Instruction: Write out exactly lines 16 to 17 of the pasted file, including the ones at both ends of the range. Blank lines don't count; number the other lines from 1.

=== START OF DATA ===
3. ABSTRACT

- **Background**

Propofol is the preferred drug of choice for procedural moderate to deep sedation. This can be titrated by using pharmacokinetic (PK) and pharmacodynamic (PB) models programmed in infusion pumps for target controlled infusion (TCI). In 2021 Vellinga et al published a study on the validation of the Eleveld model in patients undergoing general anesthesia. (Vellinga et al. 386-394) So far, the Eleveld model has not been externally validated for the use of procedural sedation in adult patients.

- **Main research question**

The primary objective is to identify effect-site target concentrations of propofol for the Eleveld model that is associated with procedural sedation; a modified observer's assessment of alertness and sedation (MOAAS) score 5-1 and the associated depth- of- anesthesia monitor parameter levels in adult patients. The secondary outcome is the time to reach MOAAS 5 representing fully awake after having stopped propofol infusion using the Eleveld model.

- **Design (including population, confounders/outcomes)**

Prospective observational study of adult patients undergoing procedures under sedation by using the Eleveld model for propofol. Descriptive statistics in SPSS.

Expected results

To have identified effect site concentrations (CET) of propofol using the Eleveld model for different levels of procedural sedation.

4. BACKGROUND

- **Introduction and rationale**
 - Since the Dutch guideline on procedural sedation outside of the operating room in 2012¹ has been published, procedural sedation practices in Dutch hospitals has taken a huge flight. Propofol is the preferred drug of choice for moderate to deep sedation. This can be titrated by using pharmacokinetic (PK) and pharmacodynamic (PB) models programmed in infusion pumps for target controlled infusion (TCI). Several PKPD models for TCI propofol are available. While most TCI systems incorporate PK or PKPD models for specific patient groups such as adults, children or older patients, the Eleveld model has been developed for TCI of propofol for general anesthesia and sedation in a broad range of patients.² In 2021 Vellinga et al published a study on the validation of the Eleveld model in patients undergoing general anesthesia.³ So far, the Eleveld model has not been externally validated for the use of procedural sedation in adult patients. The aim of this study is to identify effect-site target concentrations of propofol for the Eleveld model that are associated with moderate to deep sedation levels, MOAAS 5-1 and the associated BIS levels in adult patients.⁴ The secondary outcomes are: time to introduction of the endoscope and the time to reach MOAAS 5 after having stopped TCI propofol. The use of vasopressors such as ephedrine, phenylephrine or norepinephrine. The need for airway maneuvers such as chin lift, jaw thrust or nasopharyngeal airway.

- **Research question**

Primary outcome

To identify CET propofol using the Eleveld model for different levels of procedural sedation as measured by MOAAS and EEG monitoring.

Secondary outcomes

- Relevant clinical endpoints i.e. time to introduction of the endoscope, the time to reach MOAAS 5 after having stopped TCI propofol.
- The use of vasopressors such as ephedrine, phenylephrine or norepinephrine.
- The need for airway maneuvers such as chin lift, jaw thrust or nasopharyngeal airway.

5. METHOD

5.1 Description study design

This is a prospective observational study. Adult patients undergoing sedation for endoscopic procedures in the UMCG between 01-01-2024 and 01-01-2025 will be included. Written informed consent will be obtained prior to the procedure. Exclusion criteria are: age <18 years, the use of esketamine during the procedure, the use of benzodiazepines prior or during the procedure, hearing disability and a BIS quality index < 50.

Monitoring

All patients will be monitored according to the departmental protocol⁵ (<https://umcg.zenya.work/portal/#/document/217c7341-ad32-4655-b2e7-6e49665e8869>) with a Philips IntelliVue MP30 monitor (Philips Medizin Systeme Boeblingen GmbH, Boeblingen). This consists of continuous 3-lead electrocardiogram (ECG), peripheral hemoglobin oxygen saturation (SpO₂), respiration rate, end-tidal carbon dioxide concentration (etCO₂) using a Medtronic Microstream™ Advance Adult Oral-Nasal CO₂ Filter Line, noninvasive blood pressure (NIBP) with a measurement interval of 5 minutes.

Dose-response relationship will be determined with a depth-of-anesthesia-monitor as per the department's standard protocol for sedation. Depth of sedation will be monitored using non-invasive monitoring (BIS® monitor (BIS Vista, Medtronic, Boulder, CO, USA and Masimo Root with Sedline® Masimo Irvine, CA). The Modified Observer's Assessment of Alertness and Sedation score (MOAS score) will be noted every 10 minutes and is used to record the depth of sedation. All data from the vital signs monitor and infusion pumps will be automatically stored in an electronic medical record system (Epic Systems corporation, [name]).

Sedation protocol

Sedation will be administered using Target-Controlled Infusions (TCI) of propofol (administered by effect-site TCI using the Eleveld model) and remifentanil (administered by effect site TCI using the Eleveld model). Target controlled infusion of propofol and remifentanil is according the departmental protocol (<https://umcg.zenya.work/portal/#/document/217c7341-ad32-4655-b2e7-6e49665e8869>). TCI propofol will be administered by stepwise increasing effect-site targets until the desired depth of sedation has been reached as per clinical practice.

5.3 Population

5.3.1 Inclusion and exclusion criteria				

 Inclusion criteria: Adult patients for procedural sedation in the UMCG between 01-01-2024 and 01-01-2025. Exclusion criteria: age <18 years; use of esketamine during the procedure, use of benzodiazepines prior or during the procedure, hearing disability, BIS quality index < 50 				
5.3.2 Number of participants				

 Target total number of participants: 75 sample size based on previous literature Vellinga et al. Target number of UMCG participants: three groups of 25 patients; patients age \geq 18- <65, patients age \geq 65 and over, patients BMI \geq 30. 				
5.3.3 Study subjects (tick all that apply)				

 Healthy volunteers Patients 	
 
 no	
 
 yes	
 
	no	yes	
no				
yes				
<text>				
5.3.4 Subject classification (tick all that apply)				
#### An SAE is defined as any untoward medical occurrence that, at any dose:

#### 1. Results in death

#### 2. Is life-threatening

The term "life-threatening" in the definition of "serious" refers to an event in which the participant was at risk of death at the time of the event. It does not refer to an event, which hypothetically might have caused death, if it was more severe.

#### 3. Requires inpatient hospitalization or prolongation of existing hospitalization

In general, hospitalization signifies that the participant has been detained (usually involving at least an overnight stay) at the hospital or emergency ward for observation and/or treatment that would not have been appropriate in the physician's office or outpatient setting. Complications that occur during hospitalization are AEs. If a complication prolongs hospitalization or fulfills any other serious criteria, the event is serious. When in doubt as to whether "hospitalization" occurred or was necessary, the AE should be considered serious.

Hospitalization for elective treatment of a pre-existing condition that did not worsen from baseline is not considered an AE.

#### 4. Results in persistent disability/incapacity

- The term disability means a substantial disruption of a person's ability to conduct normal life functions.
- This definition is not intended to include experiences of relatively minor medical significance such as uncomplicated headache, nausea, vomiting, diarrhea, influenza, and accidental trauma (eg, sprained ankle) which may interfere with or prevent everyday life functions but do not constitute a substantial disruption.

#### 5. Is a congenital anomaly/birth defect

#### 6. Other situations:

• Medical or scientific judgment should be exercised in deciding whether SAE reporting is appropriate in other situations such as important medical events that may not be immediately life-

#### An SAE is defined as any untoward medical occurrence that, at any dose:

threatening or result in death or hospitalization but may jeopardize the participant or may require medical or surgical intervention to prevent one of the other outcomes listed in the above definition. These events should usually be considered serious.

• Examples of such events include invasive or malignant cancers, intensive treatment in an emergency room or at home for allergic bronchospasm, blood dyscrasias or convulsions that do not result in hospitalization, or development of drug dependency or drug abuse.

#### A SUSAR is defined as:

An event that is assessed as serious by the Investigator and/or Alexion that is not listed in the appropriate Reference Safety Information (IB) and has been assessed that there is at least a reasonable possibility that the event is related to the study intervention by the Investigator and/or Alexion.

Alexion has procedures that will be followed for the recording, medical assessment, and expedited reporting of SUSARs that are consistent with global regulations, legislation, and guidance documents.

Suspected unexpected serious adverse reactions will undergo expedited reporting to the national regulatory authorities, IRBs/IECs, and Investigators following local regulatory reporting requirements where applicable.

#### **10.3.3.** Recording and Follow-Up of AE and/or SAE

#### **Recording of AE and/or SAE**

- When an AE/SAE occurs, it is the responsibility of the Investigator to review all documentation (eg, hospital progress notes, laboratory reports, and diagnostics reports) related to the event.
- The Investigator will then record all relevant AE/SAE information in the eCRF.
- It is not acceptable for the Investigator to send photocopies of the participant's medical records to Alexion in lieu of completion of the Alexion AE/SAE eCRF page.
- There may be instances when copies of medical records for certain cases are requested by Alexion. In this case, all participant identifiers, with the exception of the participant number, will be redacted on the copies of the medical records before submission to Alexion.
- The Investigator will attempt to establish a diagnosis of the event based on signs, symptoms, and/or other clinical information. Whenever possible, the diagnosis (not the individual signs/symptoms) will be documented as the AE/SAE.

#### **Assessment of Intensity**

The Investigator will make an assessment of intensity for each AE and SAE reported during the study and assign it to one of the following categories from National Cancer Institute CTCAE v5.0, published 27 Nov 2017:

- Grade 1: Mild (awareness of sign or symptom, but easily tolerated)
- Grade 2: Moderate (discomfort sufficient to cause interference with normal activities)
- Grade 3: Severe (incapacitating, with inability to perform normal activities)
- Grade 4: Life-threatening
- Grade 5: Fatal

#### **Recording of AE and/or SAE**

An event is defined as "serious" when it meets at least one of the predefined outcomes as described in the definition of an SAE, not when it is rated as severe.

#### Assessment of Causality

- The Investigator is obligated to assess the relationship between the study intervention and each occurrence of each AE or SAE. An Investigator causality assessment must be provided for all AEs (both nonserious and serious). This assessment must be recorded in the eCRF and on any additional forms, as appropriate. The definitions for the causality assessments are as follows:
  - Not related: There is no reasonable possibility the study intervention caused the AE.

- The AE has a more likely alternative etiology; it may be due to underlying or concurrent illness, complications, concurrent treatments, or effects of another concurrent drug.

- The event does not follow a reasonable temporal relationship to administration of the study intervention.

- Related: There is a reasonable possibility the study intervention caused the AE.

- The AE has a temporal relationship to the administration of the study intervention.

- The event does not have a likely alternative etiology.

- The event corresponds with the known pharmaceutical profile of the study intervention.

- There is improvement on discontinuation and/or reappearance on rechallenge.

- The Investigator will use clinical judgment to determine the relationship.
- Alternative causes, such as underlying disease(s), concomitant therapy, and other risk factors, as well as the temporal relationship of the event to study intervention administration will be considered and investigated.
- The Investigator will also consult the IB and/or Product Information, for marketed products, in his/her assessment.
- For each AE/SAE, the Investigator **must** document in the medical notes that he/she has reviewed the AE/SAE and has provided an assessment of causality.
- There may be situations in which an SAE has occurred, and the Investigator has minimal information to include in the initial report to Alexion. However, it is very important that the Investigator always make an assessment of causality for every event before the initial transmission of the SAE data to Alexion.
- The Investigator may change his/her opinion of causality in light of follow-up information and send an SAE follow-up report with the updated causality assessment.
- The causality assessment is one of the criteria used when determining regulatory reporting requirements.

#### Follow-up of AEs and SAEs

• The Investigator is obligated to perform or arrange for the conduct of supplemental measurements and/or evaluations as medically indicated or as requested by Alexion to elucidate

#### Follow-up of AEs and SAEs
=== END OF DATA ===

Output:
Secondary outcomes

- Relevant clinical endpoints i.e. time to introduction of the endoscope, the time to reach MOAAS 5 after having stopped TCI propofol.